Maybe you meant this implicitly; but are you keeping any rooted plants in the substrate? If so I think the experiment becomes will plants do well in the substrate you think is best for your frogs. Am I on the right track here? If so, my suggestion would be to not sterilize the soil by cooking it. If the sugar/cornstarch/rest of the concoction need to be cooked, add the soil last, after you cook what is needed. The soil bacteria will be making all of the chemistry happen for the plant roots &, for your targeted micro-fauna. You may need to give the soil 4-6 weeks to settle without your frogs in it, though, while the soil adjusts to being submerged. I guess that depends on how sensitive they are. Most of us look at fish behavior and test for ammonia in a new soil set up.
From your post it looks like there may be a sterilizing situation specific to frogs' substrate. And maybe you don't use rooted plants in all of your substrate. If that is the case, then I'd say the soil will eventually become anaerobic where it doesn't have good plant roots. Not the microfauna you are working towards, I'm sure.
This made me wonder if what you are looking to culture, micro-fauna or bacteria and fungii, are very specific and would come from the plants and soils (or first generation frogs) collected in their wild environment. Or is it less specific and only needs a proper medium, like the clay with some sugar/cornstarch?
I'm not sure this was helpful. Maybe DWalstad will be on this site and give you a better answer. I personally love new experiments in NPTs, so please let us know what happens. Good Luck!

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Discussion Starter · #3 ·
Hey, thanks for the reply!!!!

The clay would not be just for plants, although some would be rooted, but most plants used above water would be epiphytic in nature (can grow in air, when mounted) like bromeliads and orchids.

I believe the cornstarch and sugars are used for binding the clay together.

The soil used must be sterilized to avoid parasites and fungus that can harm and even kill frogs. It is not necessary, but one I would like to do. The microfauna I am talking about are small insects like springtails and woodlice which would be added later.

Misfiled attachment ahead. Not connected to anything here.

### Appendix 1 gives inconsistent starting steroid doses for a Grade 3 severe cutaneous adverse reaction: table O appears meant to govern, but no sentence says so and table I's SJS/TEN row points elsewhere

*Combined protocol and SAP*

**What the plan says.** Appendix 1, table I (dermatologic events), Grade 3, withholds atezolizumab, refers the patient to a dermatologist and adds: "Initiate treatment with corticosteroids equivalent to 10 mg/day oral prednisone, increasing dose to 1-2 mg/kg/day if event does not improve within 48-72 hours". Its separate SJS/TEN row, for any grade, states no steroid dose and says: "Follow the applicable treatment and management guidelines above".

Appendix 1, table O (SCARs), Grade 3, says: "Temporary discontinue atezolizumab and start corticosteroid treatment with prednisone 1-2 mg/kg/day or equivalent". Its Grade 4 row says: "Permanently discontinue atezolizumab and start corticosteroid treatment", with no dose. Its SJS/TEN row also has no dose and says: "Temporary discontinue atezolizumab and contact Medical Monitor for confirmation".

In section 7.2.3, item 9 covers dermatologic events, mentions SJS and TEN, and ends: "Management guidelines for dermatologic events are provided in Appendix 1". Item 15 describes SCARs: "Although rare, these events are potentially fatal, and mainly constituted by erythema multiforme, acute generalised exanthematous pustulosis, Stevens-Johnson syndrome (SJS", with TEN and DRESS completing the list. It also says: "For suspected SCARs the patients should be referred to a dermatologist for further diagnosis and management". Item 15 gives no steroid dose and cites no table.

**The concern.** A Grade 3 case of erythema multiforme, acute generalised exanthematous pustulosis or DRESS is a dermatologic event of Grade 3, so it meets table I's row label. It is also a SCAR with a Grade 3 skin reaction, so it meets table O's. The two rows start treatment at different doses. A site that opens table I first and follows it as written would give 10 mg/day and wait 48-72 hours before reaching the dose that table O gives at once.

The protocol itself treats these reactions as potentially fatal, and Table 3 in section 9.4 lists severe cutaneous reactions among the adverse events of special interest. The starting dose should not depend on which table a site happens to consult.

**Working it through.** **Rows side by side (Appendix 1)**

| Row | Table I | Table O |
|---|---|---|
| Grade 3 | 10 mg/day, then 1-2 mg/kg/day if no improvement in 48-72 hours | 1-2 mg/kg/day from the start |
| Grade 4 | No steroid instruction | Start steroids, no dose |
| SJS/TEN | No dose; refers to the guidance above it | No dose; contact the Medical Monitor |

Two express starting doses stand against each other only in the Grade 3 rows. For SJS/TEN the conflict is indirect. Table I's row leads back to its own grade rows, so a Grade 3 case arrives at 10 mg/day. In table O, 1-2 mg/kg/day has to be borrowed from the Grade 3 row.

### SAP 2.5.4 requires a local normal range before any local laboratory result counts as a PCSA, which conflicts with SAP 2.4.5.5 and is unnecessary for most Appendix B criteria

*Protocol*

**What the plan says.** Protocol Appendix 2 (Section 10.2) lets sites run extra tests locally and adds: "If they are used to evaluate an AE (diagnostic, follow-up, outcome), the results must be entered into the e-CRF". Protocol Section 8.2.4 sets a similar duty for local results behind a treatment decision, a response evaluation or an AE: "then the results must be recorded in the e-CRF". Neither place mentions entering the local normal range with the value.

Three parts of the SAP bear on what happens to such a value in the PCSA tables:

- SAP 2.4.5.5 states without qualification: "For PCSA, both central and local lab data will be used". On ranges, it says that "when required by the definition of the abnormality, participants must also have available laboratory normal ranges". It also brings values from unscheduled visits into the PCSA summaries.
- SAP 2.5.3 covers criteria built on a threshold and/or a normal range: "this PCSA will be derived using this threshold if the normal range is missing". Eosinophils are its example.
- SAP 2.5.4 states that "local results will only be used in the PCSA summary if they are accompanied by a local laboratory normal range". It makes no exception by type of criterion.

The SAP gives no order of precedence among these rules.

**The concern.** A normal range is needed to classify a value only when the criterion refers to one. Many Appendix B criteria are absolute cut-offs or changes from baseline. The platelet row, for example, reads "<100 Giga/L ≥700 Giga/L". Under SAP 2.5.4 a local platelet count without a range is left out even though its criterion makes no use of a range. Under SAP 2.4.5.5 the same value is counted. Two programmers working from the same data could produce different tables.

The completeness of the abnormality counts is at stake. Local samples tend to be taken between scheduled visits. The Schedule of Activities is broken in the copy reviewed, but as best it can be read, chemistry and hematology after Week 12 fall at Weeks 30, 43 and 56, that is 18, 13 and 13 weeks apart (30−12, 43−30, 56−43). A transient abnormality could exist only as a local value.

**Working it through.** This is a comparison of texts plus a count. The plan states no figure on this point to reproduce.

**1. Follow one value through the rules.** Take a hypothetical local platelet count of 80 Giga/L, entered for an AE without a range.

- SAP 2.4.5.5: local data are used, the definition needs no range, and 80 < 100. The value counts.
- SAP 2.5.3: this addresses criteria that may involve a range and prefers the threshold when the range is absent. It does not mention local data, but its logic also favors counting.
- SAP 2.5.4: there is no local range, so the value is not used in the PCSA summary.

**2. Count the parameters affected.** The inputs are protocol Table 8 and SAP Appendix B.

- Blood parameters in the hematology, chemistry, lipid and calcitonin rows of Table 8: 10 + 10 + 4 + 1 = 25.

My main question is how to better bind the clay so it acts more like a well draining substrate rather than a pile of muck. In the land portion of the paludarium the substrate would be elevated using eggcrate and screen so it does not sit in water, but will be sprayed daily and sit in 70% to 90% humidity and slope into the water feature.

Also, just wanted some comments on the clay recipe, things to add things to subtract maybe, to make it more like Amazonian clays.

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Hi Jason, check out "El natural with a twist" here:
AaronT uses a mineralized soil/clay mix and I can't wait to try it out! Pretty sure it could be used in a vivarium to. With his process you don't need any binders, but you would want to keep the substrate from drying out and becoming hard as rock.

The good thing is you wouldn't need a false bottom at all, lots of dart keepers use soil substrates and plant them with emmersed cryptocorynes. The substrate stays wet down under so plants to be used must tolerate wet feet.

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I'd say more clay and sand for binding and more rigidity.
Clay is a natural binder yes? And let it dry up a little before molding it. You can throw it in the oven I imagine. And you can use your feet to mix things together (this is how potters mix clay). The more clay, the harder it is to mix.

I think the sugar and cornstarch provide some rudimentary carbohydrate for bacteria and plants.